06:48
And it has to be --
06:50
I'm trying to get my --
06:53
250 feet high.
06:55
So it felt that what we could try to do
06:58
is make a power park
07:01
and actually bring the whole area in,
07:03
and using the spare soil that's there on the site,
07:05
we could make a power station that was silent as well.
07:08
Because just that soil
07:10
could make the acoustic difference.
07:12
And we also found that we could make a more efficient structure
07:14
and have a cost-effective way
07:17
of making a structure to do this.
07:19
The finished project
07:21
is meant to be more than just a power station.
07:23
It has a space where you could have a bar mitzvah at the top.
07:25
(Laughter)
07:28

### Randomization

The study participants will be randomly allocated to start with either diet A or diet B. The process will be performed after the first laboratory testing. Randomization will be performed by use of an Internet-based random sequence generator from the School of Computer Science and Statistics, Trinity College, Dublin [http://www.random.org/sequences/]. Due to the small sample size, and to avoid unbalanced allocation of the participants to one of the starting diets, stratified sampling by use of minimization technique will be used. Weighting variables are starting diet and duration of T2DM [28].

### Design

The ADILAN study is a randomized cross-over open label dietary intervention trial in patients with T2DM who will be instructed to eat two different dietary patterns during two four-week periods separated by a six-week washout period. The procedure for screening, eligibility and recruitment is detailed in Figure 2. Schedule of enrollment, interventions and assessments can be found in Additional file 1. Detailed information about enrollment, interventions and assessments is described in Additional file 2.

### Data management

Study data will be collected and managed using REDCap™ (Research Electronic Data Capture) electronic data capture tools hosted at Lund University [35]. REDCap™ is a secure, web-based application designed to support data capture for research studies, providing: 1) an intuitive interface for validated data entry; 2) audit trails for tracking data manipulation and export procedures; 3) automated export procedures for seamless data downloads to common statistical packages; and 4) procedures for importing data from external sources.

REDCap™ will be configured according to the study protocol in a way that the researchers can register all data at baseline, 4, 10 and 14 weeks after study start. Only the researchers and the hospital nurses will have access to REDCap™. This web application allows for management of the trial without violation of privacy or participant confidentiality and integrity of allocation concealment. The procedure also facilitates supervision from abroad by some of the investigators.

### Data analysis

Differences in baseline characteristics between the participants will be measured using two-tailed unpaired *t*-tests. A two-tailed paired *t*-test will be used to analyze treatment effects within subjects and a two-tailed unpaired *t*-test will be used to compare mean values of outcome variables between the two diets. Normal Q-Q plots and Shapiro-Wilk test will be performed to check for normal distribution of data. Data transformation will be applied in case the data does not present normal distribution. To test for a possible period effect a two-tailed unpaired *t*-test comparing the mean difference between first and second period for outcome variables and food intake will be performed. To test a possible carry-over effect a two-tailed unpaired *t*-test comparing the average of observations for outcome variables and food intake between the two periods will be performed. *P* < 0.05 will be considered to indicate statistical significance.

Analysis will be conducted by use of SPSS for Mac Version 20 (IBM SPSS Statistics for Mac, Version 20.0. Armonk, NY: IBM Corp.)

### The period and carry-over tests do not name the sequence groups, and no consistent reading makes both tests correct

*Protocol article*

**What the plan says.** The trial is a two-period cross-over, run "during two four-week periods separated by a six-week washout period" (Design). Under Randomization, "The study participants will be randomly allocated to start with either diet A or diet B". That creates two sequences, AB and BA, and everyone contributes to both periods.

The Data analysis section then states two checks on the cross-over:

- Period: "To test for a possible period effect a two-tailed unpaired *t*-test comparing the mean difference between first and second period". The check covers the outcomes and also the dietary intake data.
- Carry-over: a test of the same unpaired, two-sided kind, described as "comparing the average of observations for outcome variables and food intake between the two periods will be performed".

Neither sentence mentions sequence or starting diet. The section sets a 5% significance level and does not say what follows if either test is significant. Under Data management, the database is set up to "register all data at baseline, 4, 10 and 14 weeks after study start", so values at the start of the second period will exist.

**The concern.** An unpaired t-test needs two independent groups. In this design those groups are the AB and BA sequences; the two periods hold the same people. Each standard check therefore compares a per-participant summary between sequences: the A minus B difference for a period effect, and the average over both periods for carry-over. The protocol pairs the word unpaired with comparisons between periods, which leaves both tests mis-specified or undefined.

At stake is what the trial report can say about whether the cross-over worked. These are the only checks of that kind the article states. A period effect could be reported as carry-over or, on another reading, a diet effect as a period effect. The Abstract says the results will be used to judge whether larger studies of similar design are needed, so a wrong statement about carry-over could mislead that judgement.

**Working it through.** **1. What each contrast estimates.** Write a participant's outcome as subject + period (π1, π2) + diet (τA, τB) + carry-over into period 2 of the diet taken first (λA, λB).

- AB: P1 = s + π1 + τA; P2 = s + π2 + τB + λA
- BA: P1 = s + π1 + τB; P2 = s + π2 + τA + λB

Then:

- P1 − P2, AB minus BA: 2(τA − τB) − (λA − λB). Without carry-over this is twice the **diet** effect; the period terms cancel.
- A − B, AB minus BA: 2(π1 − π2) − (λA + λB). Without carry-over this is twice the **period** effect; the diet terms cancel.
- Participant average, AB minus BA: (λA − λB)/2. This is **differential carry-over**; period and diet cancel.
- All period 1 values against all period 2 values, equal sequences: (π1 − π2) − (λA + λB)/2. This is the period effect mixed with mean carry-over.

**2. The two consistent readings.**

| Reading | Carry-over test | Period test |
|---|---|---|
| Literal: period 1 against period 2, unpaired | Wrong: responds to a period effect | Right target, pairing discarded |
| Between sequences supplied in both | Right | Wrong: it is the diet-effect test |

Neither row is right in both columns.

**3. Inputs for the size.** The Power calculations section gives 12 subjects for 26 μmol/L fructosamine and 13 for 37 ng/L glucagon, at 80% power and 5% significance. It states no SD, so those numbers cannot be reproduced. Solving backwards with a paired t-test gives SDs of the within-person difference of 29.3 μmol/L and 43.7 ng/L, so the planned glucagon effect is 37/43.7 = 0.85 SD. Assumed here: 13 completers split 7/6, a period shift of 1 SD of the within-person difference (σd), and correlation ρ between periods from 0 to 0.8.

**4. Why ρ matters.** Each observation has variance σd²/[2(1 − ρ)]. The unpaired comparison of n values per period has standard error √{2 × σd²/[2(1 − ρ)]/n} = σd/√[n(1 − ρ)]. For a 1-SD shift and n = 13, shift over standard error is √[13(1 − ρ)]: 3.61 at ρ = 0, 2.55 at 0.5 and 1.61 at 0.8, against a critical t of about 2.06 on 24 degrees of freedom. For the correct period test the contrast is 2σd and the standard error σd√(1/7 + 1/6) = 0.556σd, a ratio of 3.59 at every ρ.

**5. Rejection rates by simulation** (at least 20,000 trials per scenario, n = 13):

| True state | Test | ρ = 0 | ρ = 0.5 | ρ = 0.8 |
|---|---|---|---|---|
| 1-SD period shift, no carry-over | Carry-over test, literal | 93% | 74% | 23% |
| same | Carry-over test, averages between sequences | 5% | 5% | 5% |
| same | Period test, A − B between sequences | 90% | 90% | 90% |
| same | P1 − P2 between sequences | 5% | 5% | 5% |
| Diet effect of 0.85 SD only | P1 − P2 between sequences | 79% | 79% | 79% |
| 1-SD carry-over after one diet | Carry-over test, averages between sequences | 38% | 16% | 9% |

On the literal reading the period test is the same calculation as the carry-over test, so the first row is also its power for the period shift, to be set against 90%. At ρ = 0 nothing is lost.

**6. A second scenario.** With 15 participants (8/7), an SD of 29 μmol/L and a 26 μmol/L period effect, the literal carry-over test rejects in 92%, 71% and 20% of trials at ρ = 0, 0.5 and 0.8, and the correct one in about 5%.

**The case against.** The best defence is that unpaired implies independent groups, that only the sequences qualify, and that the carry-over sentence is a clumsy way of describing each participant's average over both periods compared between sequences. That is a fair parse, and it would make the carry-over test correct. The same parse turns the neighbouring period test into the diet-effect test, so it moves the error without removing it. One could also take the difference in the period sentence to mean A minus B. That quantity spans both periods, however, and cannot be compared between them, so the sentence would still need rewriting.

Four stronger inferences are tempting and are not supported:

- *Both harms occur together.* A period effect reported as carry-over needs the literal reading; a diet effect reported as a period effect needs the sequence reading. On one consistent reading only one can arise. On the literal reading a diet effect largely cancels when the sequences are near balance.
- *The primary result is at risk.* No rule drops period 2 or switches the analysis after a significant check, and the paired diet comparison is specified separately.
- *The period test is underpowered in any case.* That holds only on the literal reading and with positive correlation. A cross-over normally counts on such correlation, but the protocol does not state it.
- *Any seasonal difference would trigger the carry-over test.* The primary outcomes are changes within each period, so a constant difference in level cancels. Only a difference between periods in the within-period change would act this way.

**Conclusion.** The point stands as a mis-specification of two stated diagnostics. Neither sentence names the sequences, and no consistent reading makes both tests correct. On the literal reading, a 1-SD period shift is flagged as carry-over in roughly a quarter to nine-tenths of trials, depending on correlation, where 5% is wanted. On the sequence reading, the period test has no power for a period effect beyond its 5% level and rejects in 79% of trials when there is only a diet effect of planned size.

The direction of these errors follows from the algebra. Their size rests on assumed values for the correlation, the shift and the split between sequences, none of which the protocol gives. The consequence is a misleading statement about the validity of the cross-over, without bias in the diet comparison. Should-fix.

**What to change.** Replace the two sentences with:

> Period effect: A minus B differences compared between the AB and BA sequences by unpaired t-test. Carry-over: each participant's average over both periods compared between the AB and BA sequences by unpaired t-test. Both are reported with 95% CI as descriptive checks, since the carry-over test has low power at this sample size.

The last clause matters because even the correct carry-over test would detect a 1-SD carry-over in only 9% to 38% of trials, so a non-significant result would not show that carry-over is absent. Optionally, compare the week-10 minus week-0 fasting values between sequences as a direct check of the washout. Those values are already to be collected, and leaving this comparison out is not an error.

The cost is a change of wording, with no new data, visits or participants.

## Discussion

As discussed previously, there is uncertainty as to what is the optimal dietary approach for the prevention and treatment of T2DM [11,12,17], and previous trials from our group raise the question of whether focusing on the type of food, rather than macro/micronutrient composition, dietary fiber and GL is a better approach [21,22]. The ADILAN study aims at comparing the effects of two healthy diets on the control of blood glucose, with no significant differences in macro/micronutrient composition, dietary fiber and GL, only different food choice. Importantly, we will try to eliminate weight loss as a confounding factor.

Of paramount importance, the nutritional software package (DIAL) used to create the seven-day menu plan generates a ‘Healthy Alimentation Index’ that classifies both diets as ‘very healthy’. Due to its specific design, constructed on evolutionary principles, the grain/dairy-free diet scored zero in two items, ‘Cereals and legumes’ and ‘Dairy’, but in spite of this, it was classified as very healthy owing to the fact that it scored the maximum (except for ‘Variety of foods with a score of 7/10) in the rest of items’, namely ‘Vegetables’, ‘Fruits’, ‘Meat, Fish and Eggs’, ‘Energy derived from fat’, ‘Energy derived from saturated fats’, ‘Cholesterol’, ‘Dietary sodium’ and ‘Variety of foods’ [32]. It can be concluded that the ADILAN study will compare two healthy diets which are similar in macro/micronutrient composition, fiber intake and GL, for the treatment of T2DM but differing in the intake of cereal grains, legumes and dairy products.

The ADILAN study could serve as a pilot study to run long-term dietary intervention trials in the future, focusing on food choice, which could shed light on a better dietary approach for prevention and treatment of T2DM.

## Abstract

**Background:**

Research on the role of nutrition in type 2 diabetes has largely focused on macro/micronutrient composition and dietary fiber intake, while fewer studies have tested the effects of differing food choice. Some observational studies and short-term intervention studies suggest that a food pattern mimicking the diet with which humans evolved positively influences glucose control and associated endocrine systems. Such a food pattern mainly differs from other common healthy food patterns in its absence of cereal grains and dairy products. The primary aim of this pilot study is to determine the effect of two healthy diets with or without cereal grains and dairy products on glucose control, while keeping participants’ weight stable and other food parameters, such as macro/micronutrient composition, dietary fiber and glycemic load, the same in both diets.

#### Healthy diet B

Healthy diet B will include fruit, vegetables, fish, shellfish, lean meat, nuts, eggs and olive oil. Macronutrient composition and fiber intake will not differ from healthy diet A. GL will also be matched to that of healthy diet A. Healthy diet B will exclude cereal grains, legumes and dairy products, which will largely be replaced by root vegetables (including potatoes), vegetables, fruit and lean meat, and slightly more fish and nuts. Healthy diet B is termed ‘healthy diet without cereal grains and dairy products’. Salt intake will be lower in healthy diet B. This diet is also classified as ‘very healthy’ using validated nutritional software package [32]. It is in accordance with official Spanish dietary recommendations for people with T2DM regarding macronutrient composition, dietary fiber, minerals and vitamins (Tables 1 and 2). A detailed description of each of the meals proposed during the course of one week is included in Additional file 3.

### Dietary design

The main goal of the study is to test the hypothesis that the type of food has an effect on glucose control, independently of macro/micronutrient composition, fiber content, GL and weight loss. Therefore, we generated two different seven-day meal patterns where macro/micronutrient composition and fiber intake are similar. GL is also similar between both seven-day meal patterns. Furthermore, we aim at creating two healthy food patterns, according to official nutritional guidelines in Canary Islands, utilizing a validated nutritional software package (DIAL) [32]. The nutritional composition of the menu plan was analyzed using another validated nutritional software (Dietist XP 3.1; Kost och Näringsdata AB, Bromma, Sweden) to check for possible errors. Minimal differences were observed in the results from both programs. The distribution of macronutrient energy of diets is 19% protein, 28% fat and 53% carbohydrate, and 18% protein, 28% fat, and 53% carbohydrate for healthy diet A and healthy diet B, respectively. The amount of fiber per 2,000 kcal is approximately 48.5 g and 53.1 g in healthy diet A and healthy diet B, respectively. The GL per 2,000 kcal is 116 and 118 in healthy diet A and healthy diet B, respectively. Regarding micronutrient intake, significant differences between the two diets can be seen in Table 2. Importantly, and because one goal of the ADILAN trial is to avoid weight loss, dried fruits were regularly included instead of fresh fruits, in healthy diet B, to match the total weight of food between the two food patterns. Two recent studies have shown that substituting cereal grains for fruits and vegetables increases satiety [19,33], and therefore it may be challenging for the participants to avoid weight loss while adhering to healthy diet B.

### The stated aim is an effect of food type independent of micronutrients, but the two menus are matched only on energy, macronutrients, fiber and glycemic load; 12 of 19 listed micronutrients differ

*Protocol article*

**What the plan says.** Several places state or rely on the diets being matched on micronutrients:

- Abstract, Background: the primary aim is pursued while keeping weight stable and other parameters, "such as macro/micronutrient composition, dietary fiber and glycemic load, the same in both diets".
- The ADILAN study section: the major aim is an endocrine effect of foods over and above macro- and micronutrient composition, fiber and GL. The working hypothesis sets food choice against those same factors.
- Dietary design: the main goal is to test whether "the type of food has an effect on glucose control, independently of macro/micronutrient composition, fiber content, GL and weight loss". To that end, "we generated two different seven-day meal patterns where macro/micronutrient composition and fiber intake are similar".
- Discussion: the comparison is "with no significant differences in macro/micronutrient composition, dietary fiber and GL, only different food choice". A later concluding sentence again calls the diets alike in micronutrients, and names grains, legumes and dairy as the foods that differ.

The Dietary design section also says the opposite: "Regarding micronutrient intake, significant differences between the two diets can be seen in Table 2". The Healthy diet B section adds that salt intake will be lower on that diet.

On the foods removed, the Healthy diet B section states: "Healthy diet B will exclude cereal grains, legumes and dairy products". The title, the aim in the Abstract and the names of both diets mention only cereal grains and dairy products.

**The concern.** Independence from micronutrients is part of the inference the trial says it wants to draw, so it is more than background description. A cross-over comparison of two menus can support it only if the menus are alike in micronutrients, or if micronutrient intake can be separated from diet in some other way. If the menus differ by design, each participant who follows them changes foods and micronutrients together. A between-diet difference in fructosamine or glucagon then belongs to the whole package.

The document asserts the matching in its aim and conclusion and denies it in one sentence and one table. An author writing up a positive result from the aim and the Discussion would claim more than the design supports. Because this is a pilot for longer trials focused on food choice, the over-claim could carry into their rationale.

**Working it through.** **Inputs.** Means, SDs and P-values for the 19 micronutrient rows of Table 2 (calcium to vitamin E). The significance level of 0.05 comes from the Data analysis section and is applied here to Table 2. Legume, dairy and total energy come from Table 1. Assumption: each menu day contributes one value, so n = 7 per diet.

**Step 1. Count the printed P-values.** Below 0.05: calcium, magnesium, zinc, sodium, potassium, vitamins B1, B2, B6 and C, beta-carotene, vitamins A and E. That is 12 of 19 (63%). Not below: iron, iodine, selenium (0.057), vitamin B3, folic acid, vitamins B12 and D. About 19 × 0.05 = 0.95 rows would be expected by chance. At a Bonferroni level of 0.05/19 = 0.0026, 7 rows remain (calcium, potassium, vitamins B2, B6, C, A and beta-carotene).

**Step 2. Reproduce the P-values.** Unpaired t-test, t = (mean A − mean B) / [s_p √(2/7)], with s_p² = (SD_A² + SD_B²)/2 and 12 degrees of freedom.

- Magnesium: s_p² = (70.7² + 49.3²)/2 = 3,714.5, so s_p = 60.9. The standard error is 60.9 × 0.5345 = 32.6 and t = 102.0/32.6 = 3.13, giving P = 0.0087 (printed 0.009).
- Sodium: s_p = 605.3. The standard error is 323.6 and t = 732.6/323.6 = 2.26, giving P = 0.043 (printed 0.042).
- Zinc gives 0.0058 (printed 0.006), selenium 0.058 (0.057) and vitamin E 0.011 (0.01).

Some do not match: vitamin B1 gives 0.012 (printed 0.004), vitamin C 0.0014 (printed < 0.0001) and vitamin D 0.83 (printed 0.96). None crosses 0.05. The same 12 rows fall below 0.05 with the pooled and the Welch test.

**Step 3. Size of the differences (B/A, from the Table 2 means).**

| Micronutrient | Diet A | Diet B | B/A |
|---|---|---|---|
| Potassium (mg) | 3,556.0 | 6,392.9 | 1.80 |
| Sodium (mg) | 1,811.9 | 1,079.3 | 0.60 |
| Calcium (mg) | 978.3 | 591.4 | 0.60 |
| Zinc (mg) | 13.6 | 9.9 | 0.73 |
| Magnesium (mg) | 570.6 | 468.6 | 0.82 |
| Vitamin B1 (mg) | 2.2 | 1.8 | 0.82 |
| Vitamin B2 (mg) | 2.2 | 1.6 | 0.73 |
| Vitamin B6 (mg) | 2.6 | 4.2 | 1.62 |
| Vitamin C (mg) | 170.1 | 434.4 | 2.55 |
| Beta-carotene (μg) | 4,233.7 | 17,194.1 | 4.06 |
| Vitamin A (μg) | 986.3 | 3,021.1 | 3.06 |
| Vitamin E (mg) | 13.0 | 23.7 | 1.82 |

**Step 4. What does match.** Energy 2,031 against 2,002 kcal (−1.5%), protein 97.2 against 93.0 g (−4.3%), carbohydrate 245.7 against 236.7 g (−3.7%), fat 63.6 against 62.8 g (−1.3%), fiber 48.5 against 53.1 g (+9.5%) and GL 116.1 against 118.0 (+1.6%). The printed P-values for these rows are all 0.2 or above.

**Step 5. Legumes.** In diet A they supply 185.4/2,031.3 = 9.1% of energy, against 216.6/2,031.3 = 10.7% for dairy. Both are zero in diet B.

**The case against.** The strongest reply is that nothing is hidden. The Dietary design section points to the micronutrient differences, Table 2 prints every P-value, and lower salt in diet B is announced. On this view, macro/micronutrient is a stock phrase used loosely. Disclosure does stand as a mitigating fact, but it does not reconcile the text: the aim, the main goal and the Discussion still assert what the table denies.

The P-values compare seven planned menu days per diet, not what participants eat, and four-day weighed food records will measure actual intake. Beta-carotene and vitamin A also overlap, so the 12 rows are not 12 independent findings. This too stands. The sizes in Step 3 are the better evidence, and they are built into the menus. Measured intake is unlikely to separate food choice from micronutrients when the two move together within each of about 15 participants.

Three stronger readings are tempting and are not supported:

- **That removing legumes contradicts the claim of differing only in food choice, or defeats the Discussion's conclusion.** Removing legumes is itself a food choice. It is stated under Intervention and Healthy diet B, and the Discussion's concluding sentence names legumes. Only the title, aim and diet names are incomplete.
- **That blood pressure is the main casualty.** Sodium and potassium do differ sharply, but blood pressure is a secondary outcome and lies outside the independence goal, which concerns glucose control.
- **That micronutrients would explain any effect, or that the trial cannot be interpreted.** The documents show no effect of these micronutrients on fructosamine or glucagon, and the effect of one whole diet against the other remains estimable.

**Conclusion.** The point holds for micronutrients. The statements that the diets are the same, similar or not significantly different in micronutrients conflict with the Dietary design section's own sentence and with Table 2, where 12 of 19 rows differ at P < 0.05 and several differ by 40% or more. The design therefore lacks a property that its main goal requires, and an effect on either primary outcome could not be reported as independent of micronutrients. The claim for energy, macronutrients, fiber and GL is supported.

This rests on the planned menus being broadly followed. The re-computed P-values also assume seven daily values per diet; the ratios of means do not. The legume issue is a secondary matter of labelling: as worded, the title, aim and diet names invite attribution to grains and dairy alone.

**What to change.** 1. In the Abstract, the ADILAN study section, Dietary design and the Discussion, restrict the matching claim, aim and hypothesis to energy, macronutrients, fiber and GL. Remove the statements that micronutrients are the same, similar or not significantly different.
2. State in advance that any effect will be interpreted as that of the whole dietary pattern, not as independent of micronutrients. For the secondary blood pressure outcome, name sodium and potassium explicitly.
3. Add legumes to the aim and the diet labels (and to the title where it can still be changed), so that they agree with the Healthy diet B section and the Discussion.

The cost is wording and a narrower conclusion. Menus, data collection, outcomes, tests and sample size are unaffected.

And it's a power park.
07:30
So people can come and really experience this
07:34
and also look out all around the area,
07:36
and use that height that we have to have for its function.
07:39
In Shanghai,
07:42
we were invited to build --
07:44
well we weren't invited; what am I talking about.
07:46
We won the competition, and it was painful to get there.
07:48
(Laughter)
07:51
So we won the competition to build the U.K. pavilion.
07:55
And an expo
07:58
is a totally bonkers thing.
08:00
There's 250 pavilions.
08:02
It's the world's biggest ever expo that had ever happened.
08:05
So there are up to a million people there everyday.
08:09
And 250 countries all competing.
08:12
And the British government saying,
08:14
"You need to be in the top five."
08:16
And so that became
08:18
the governmental goal --
08:20
is, how do you stand out in this chaos,
08:23
which is an expo of stimulus?
08:26
So our sense was we had to do one thing,
08:30